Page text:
The Bank of England (BOE) held interest rates steady at 0.25 percent on Thursday, as expected, while largely sticking to its previous assumptions for growth and inflation over the three-year forecast horizon.
The Monetary Policy Committee (MPC) voted by a majority of 6-2 to keep rates at record low levels in August.
Meantime, the U.K.'s central bank maintained stock levels of government bonds and corporate bonds at £435 billion and £10 billion respectively.
The MPC also said it forecast two interest rate hikes over the next three years, one more than it had estimated previously. Governor Mark Carney and his fellow rate-setters said the first rate hike would likely take place in the third quarter of 2018.
According to the minutes, "if the economy follows a path broadly consistent with the August central projection, then monetary policy could need to be tightened by a somewhat greater extent over the forecast period."
As originally envisaged, the Committee also voted unanimously to close the drawdown period for the Term Funding Scheme (TFS). The scheme had been brought in 12 months earlier as part of an emergency rate cut in order to support domestic banks in the wake of the EU referendum result.
While the Bank's growth outlook remains similar to its previous forecast in May, the central bank's forecasters have again reduced their outlook for 2017 growth. The BOE estimates a 1.7 percent increase by year-end rather than May's 1.9 percent estimate.
Looking ahead, the Bank has made a slight tweak to its GDP (gross domestic product) estimates over a three-year period. The MPC now sees growth at 1.6 percent in 2018, down from 1.7 percent, while GDP in 2019 remains at 1.8 percent.
The BOE's outlook for inflation is broadly similar to that in May too. However, the MPC predicted "significant upward pressure" from import prices in the coming months and for inflation to peak at around 3 percent in October. The Bank's current inflation target is 2 percent.
When they last met in June, rate-setters on Threadneedle Street voted by a narrow 5-3 margin to keep interest rates at 0.25 percent. The surprisingly close decision fueled speculation that the BOE would soon be ready to lift borrowing costs and follow in the footsteps of the U.S. Federal Reserve.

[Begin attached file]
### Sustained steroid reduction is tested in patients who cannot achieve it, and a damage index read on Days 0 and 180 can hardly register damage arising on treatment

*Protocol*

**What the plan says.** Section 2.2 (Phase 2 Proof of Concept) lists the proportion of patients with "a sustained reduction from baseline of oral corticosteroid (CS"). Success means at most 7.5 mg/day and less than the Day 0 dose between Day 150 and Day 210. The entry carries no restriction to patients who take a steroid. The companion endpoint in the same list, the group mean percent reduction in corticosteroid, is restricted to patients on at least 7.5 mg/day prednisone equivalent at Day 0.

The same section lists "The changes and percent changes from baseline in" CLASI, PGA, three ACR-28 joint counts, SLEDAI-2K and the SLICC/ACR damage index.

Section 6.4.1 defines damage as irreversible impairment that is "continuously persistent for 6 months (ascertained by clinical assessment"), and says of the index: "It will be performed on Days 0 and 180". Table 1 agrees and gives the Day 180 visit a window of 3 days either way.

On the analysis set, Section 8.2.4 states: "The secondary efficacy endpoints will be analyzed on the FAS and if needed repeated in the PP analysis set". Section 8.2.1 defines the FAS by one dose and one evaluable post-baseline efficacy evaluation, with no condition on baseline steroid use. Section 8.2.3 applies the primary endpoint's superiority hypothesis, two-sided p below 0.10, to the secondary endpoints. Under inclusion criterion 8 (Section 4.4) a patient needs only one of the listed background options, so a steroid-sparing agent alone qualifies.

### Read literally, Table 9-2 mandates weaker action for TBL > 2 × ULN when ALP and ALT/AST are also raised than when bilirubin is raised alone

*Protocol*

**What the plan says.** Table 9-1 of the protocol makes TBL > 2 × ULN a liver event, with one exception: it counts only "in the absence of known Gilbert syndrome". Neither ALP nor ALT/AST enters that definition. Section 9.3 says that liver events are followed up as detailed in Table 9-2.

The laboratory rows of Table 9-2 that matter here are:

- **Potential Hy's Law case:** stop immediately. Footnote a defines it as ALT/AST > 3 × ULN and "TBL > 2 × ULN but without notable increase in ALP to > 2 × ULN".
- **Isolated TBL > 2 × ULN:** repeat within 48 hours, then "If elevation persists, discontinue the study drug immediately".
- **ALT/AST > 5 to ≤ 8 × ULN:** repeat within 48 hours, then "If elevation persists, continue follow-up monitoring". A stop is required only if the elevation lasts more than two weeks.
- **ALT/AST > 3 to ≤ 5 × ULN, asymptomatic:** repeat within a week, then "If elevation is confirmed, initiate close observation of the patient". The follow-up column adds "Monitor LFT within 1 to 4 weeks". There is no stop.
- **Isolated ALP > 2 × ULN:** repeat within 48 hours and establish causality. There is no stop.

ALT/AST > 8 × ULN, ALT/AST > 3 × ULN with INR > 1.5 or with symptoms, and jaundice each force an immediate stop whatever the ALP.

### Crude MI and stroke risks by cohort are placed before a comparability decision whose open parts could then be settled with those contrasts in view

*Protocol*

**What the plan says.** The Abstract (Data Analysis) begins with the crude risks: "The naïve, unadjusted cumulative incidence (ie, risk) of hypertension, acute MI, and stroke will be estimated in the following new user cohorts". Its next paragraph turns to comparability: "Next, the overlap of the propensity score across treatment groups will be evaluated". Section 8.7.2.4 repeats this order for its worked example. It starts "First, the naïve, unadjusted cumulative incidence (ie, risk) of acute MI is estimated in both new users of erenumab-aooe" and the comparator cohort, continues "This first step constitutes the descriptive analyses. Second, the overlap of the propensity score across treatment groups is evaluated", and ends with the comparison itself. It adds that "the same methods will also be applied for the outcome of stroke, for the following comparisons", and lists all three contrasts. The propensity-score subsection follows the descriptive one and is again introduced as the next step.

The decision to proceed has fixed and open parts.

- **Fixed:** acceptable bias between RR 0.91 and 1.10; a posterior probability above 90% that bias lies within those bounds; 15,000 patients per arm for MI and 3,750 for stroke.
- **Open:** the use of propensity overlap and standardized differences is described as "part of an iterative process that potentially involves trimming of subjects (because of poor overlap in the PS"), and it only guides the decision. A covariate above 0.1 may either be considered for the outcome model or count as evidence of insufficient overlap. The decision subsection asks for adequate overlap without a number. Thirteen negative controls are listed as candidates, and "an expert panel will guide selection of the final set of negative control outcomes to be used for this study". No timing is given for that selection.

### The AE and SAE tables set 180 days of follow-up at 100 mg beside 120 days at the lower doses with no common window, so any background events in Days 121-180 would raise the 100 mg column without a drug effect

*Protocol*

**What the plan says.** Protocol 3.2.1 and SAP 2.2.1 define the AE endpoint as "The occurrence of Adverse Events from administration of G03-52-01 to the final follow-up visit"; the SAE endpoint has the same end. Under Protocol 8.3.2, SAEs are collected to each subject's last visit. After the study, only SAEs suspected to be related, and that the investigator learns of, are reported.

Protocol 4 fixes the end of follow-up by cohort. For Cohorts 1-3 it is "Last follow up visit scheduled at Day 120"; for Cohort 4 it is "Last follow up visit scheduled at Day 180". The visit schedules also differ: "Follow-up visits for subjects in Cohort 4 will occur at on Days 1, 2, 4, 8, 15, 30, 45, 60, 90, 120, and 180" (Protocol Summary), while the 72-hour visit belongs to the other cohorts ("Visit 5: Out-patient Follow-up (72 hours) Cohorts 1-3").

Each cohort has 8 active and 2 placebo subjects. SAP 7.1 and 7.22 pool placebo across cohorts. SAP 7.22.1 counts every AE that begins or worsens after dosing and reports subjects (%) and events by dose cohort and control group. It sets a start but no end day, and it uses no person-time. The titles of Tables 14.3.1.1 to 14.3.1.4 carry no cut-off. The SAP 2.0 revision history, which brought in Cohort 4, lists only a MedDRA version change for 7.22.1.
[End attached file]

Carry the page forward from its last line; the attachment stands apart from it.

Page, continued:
However, economic data since the central bank's June meeting appeared to hamper the case for hawks - those who would prefer an end to easy monetary policy. Sluggish growth rates in the first half of the year, an unexpected slip in inflation and weak wage growth all attributed to a 6-2 vote in favor of maintaining rates at record low levels.
Meanwhile, formal Brexit talks between the U.K. and the European Union have endured a somewhat bumpy start, leaving many firms anxious about the risk of a damaging divorce in 2019.
Personnel shuffling at the top also strengthened the hand of dovish rate-setters. Kristin Forbes, one of the MPC (Monetary Policy Committee) members to back a rate rise in June, departed the group and was replaced by Silvia Tenreyro, an academic at the London School of Economics. Tenreyro voted with Governor Mark Carney to maintain interest rates, leaving Ian McCafferty and Michael Saunders as the two dissenters.
The minutes from its last meeting, also released on Thursday, suggested that markets may have gone too far in expecting rates to remain on hold until around the third quarter 2018, according to Paul Hollingsworth, the U.K. economist at Capital Economics.
This indicates that if the economy evolves in line with the MPC's latest forecasts, then policy would need to be tightened by a "somewhat greater extent" than currently priced in, he added.
"We continue to think that the first hike will come in May next year alongside the Inflation Report," he said in statement on Thursday afternoon.